The 10-second takeaway
For the quarter ended Sep. 30 (Q3), TriMas beat expectations on revenues and beat expectations on earnings per share.
Compared to the prior-year quarter, revenue grew significantly and GAAP earnings per share dropped.
Margins dropped across the board.
TriMas reported revenue of $335.9 million. The four analysts polled by S&P Capital IQ looked for revenue of $302.4 million on the same basis. GAAP reported sales were 21% higher than the prior-year quarter's $277.7 million.
Source: S&P Capital IQ. Quarterly periods. Dollar amounts in millions. Non-GAAP figures may vary to maintain comparability with estimates.
EPS came in at $0.51. The five earnings estimates compiled by S&P Capital IQ anticipated $0.48 per share. GAAP EPS of $0.47 for Q3 were 11% lower than the prior-year quarter's $0.53 per share. (The prior-year quarter included $0.04 per share in earnings from discontinued operations.)
Source: S&P Capital IQ. Quarterly periods. Non-GAAP figures may vary to maintain comparability with estimates.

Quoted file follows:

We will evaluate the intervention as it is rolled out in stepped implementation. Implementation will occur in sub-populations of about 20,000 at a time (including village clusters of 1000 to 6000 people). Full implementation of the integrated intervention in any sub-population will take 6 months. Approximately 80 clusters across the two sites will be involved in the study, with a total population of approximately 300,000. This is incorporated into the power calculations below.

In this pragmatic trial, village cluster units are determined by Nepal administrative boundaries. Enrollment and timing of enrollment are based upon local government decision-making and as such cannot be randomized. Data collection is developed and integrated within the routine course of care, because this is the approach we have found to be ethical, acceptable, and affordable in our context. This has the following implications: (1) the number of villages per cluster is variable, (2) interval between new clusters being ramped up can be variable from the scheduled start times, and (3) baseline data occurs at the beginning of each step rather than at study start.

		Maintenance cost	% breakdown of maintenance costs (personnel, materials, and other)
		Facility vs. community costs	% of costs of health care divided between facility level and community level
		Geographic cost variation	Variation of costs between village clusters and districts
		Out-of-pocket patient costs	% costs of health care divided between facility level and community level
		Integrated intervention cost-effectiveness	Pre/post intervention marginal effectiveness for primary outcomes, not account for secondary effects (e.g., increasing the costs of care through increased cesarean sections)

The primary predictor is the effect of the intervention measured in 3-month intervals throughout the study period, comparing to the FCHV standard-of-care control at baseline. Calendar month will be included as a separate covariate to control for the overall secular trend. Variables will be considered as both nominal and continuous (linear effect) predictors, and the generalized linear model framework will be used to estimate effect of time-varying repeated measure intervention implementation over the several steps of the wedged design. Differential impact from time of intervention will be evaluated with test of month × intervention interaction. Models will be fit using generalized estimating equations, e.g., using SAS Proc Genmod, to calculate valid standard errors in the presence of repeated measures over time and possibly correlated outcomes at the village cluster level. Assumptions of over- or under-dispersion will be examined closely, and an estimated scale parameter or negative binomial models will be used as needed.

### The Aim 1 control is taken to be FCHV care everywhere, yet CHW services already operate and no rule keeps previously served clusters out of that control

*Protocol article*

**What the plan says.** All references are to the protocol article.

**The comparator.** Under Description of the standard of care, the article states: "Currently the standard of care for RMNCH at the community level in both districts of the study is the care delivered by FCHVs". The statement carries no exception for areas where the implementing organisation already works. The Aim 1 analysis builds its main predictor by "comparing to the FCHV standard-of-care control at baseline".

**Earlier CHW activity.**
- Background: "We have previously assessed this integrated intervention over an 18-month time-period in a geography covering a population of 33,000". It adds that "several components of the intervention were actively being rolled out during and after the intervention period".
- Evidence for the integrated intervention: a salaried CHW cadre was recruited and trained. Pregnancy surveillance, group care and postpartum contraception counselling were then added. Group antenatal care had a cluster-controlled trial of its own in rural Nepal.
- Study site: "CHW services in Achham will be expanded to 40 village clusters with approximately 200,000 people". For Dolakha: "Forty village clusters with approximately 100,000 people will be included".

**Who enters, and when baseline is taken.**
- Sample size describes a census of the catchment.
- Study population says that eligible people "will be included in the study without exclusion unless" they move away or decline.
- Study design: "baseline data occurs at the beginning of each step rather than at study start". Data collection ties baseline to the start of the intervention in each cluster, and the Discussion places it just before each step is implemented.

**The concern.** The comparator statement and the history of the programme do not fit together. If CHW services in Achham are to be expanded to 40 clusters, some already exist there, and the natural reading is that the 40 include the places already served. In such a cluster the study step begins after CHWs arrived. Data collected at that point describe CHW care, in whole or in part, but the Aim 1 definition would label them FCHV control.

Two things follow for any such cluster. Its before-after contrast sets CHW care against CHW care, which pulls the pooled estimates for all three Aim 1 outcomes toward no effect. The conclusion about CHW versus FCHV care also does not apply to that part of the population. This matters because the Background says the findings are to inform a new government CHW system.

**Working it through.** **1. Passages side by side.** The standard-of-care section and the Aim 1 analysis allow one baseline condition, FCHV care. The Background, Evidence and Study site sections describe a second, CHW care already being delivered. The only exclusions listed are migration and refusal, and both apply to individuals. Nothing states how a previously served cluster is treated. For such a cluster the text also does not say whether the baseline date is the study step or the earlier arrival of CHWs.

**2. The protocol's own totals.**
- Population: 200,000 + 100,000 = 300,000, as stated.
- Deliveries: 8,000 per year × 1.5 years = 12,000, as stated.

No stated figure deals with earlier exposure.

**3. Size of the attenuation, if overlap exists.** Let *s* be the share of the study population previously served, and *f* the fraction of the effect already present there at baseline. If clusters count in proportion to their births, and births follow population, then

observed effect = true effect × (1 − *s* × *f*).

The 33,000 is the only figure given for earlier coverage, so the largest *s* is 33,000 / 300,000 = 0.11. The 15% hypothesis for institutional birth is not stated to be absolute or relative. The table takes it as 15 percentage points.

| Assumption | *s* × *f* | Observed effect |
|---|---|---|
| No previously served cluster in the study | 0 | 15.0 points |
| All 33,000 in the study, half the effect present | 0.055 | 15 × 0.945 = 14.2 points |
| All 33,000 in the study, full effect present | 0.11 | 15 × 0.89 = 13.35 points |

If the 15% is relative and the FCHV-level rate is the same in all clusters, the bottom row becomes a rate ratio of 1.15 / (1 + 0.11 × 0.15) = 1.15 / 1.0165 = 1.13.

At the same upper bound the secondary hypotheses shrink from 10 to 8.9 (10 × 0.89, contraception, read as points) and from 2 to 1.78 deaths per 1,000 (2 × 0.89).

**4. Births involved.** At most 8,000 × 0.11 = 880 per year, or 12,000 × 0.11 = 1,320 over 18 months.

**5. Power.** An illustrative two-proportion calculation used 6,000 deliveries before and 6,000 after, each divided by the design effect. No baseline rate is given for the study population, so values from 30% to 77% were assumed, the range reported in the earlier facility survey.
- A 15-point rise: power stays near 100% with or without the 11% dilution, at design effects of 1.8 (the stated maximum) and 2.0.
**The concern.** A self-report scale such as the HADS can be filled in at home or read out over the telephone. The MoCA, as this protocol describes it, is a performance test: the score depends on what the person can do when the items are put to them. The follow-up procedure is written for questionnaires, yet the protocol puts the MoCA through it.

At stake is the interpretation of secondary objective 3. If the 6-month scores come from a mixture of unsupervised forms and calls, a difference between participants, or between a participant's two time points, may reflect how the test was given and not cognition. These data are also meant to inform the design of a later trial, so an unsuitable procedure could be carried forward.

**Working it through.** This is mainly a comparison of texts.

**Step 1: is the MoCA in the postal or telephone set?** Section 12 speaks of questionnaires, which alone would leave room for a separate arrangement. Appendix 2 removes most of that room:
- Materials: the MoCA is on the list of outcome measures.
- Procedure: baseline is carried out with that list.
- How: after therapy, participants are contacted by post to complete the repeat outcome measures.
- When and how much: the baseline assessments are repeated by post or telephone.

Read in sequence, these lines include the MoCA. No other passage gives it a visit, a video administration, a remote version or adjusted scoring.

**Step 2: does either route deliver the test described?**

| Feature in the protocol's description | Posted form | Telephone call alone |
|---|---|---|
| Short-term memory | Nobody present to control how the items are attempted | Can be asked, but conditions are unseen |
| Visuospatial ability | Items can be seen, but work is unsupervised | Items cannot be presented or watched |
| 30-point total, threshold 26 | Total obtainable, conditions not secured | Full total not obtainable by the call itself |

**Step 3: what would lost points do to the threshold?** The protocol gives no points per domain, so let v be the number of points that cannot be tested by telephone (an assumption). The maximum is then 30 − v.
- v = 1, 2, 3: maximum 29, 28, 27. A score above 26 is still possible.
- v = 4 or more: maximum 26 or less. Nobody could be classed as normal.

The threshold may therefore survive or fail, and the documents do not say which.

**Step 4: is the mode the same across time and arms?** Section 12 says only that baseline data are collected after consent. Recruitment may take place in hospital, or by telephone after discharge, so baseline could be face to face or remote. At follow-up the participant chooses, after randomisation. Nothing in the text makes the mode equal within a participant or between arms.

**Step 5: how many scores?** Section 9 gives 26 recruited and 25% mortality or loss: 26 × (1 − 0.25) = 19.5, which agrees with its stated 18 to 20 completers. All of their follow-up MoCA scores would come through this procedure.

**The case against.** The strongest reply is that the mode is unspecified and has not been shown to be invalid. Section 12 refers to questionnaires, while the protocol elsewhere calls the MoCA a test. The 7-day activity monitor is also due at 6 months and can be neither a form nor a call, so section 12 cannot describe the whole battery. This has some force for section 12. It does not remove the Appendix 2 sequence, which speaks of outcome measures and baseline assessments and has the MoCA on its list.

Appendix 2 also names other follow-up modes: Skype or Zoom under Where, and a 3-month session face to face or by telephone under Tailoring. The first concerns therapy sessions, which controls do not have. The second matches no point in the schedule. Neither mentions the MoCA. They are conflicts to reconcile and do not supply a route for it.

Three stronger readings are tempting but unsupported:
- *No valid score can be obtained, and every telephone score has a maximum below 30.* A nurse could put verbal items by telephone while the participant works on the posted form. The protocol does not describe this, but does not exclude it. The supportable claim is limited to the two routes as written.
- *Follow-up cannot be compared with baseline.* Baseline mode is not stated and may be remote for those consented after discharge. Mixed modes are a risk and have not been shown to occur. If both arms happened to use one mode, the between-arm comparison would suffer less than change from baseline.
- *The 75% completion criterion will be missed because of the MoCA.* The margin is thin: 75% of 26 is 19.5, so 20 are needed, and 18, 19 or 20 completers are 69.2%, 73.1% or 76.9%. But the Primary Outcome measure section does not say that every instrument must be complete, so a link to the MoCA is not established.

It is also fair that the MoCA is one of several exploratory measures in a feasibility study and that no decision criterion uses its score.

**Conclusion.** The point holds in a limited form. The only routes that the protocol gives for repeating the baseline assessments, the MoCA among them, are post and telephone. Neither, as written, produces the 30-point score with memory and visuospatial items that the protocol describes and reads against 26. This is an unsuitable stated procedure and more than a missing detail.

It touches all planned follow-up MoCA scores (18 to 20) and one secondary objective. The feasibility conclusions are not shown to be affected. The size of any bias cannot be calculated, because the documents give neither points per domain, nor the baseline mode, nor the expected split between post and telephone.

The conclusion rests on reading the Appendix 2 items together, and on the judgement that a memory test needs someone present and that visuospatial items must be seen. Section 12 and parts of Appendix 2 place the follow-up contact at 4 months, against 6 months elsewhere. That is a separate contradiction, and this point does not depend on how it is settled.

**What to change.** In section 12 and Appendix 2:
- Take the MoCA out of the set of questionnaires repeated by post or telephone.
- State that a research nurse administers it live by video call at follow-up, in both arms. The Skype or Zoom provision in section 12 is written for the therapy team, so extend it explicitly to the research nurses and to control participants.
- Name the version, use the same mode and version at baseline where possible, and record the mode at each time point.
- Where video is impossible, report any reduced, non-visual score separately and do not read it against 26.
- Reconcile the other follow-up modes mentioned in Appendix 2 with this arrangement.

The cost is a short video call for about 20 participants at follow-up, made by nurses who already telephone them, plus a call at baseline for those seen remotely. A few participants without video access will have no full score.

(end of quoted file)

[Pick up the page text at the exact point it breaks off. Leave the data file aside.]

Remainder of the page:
For the quarter, gross margin was 26.8%, 270 basis points worse than the prior-year quarter. Operating margin was 10.9%, 200 basis points worse than the prior-year quarter. Net margin was 5.6%, 100 basis points worse than the prior-year quarter.
Next quarter's average estimate for revenue is $287.6 million. On the bottom line, the average EPS estimate is $0.35.
Next year's average estimate for revenue is $1.23 billion. The average EPS estimate is $1.83.
Of Wall Street recommendations tracked by S&P Capital IQ, the average opinion on TriMas is outperform, with an average price target of $30.00.
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Seth Jayson had no position in any company mentioned here at the time of publication. You can view his stock holdings here. He is co-advisor of Motley Fool Hidden Gems, which provides new small-cap ideas every month, backed by a real-money portfolio. The Motley Fool has no positions in the stocks mentioned above. Try any of our Foolish newsletter services free for 30 days. We Fools may not all hold the same opinions, but we all believe that considering a diverse range of insights makes us better investors. The Motley Fool has a disclosure policy.